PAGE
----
Published On: March 10th, 2019 ¦ Categories: Know-how ¦ 4.2 min read ¦ Views: 2849 ¦

Why Scrum is useful in mechanical engineering

Markets, industries and business models are changing fast. Why not use Scrum as a framework for complex mechanical engineering projects?

The rapid pace of change calls for methods that will meet these challenges, and one word in particular is cropping up more and more – Scrum. Scrum is a project management method that has its origins in software development in the 1990s. The term comes from a set-piece play in rugby, and stands for close collaboration on an equal footing. It is also a term that has become omnipresent in business, particularly in the context of the digital transformation. All the same, people from a whole range of industries are asking themselves if Scrum is really suitable for their specific processes. The many unfamiliar terms can make it difficult to grasp the concept without first taking time to examine the Scrum methodology in more detail. That’s why we want to use this article to provide an introduction to the world of Scrum and highlight how it can benefit the mechanical engineering sector.

An overview of Scrum basics

In the Scrum method, tasks are completed in “sprints”, which usually last 14 days. These tasks – and all the tasks the team has set for each sprint – are listed in the “sprint backlog”. They are described in detail from a customer perspective in the form of “user stories” and broken down into individual subtasks. The team itself decides which user stories to include in the sprint, but in doing so makes a firm undertaking. Before user stories are added to the sprint backlog, they are listed in the “backlog”, which is a kind of archive for outstanding tasks. The backlog is filled by the “product owner”, who acts as a kind of intermediary between the various stakeholders (such as customers and senior managers) and the team, and is responsible for writing and prioritising user stories. The “scrum master”, on the other hand, is not responsible for content, focussing instead on ensuring the rules of the Scrum framework are followed and remedying impediments such as technical problems.

The Scrum Guide also contains a set repertoire of event formats. As the name implies, the “daily scrum” is a daily meeting lasting about 15 minutes, during which the team members report on the tasks they have completed and those that are upcoming. There may be a “follow-up” after this, where news or other important developments are discussed. Before the start of each sprint, there is a “sprint planning session”, during which decisions are made about which user stories are to be included in the sprint backlog. At the end of each sprint, the team presents the results at the “sprint review”. The user stories in the backlog are updated during a “refinement” meeting. Finally, “sprint retrospectives” are held at regular intervals so the team can discuss the situation. It has proved helpful to use a combination of agile project management software and a physical “Scrum board”. User stories, including their subtasks, are stored in the software and printed out. These print-outs can then be placed on the Scrum board and assigned to individual team members using coloured magnets.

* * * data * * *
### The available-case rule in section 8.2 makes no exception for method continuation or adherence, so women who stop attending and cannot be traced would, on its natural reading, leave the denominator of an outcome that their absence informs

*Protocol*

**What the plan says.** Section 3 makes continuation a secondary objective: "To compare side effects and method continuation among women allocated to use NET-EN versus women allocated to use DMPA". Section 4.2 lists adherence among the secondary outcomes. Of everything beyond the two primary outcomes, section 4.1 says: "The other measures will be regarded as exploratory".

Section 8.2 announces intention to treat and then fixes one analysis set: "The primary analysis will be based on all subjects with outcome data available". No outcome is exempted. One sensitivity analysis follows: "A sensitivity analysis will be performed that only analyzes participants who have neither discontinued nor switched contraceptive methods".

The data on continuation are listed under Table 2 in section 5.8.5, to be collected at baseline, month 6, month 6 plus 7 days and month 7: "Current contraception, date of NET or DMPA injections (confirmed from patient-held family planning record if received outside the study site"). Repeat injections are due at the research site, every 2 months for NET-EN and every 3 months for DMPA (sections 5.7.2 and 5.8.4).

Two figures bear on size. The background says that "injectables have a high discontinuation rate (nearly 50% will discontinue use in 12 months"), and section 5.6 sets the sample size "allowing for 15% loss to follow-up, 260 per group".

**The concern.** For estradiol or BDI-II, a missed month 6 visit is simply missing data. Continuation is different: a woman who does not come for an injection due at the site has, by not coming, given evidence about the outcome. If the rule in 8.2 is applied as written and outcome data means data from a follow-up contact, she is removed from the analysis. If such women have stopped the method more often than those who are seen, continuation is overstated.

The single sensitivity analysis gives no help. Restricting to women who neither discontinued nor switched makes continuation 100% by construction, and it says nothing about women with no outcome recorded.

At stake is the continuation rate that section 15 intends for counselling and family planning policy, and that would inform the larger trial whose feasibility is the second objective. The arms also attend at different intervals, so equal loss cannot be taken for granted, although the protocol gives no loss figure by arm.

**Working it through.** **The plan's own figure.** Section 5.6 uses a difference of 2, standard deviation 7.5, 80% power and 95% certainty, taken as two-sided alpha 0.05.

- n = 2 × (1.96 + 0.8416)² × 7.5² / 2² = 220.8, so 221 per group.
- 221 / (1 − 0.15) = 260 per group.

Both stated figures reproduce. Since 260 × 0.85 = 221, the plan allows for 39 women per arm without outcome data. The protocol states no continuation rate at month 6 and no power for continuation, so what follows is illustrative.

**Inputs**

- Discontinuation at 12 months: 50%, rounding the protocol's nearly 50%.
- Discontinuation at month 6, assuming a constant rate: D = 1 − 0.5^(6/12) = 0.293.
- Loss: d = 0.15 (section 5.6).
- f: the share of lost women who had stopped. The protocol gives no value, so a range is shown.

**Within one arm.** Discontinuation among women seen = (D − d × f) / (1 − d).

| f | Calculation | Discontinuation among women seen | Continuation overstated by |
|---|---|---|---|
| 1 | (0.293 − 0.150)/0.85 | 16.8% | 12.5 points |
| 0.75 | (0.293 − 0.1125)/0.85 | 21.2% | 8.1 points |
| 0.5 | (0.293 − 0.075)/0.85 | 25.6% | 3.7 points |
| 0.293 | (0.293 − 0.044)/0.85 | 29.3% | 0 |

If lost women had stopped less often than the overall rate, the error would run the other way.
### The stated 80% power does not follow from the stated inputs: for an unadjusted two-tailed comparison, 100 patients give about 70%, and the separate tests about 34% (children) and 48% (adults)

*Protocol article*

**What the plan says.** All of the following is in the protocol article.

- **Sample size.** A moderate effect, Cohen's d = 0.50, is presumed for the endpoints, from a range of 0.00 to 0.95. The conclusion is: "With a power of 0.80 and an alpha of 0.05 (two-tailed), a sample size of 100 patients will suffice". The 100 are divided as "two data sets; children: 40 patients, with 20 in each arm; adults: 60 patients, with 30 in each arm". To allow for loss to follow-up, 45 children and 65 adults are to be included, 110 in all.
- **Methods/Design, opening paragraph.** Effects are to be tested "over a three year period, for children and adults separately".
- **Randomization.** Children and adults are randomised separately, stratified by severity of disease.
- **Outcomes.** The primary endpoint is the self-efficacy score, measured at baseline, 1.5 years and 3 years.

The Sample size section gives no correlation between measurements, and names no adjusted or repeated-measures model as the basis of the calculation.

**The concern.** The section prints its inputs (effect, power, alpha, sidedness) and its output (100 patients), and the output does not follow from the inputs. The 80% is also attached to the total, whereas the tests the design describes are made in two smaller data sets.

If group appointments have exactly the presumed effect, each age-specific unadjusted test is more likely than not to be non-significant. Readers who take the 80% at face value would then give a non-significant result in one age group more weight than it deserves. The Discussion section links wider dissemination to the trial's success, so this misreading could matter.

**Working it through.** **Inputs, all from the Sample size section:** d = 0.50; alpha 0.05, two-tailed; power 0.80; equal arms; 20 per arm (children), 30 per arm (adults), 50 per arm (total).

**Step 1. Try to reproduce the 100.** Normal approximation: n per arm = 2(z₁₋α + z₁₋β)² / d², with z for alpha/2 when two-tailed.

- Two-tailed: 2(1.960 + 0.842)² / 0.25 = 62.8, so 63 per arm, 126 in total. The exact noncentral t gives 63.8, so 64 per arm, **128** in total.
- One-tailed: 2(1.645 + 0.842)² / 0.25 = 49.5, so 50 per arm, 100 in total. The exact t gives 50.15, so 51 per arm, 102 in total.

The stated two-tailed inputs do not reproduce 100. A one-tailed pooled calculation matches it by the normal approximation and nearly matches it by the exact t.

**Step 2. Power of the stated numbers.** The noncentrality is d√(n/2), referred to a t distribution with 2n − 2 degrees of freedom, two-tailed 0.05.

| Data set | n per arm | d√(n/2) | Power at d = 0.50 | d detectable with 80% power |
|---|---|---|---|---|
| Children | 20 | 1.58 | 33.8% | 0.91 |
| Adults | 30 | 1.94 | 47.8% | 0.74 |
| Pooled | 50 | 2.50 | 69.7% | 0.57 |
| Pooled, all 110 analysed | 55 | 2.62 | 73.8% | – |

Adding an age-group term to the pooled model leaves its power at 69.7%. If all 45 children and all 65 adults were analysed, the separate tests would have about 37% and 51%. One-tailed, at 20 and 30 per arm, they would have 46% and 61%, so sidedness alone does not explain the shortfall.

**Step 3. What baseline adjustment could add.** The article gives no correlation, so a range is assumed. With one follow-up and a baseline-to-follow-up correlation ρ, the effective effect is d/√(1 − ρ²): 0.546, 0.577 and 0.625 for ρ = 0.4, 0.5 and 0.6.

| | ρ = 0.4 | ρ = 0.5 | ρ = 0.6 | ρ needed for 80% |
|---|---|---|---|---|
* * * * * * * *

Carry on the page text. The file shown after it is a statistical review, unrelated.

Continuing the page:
Scrum in mechanical engineering – benefits and outlook

What we have already said about digitalisation in mechanical engineering applies in equal measure to Scrum – one-size-fits-all recommendations are not always possible. Nonetheless, certain guidelines can be laid down. Scrum is particularly well-suited to the product development side of mechanical engineering. Market and customer requirements are constantly on the rise, meaning the time available for developing new products is getting shorter. The definitive customer proximity that is integral to Scrum enables project teams to respond quickly to changing requirements. Mechanical engineering companies are also increasingly becoming software developers. Digital engineering is a perfect example of this. As we noted earlier, Scrum originates from IT development and can be put straight into use without needing to be adapted. You could say it has come full circle.

Innovative combinations of hardware, software and, ideally, also new business models have become an absolute must for playing an active role in shaping the future of mechanical engineering. For companies to survive, they also have to make empowering their employees a top priority. Expertise has never become outdated as fast as it does now. This is another point Scrum has in its favour. It explicitly promotes interdisciplinary working and intensive knowledge sharing. As a result, members of a Scrum team lift each other to new, higher levels of competence. Scrum therefore puts into practice the concept of lifelong learning. Of course, this doesn’t mean that everyone suddenly becomes an IT expert. However, basic IT skills are frequently a prerequisite already, for example in engineering. Whichever way you look at it, it’s hard to see how the mechanical engineering sector can do without Scrum.

Are you interested in digitalisation and what the future of mechanical engineering holds?
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